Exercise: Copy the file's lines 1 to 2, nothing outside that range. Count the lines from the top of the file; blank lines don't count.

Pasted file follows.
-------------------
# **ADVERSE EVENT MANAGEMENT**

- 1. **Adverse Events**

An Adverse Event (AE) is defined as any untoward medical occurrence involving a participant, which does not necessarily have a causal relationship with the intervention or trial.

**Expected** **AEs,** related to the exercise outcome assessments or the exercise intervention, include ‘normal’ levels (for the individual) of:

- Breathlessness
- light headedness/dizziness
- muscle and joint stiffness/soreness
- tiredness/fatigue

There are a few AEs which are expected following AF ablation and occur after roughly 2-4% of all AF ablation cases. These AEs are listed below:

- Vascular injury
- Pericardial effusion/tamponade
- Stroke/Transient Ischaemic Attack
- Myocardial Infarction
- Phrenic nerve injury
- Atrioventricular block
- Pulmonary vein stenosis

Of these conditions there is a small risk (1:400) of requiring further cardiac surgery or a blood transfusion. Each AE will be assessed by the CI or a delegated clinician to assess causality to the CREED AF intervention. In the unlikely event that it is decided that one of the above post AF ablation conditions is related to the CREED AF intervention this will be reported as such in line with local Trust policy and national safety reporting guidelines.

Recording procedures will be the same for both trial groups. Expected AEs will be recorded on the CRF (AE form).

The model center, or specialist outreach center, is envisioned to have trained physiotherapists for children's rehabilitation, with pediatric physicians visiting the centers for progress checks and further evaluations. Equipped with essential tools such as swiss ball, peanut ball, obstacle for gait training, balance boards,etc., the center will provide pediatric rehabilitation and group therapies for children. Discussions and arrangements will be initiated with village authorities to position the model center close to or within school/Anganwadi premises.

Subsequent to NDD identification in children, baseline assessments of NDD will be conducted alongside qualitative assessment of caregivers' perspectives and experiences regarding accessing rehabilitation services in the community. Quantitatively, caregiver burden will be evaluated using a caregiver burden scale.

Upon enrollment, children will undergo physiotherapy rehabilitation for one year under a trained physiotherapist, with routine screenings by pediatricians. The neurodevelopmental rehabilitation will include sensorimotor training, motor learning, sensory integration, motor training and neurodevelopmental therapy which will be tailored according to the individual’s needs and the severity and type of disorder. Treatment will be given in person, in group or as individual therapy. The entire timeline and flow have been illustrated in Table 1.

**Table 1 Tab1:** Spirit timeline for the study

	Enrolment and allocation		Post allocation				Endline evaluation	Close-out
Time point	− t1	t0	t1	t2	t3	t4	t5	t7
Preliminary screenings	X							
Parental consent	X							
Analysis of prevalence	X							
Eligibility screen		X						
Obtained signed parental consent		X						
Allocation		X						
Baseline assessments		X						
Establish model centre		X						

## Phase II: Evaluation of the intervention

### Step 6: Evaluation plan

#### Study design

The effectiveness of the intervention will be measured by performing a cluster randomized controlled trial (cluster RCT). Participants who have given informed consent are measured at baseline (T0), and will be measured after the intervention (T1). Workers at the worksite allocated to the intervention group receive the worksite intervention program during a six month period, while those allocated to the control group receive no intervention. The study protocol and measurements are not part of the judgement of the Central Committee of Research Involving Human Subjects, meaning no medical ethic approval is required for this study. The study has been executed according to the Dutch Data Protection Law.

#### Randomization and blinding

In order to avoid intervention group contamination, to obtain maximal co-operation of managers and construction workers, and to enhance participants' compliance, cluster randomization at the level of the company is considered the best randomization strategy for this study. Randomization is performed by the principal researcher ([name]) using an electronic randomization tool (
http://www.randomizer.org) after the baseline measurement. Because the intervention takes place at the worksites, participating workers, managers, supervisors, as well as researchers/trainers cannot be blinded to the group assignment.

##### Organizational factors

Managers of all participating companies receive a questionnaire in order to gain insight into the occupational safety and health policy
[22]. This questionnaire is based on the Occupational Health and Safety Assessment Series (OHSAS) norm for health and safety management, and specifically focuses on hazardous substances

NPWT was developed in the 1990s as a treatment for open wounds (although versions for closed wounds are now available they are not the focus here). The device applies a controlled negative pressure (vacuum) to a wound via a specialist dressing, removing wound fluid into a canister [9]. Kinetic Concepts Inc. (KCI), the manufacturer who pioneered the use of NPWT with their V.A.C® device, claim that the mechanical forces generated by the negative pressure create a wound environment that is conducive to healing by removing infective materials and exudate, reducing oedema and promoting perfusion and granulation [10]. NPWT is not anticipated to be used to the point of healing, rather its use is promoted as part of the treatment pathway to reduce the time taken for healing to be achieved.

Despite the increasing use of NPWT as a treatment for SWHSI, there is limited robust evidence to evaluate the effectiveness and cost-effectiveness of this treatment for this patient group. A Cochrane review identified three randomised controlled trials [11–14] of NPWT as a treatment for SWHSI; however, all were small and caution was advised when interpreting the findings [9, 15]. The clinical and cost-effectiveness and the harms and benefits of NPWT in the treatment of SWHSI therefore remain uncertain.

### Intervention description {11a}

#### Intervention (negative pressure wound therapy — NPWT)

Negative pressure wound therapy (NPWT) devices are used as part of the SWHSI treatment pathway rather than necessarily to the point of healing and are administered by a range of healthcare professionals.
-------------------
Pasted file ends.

# **ADVERSE EVENT MANAGEMENT**

- 1. **Adverse Events**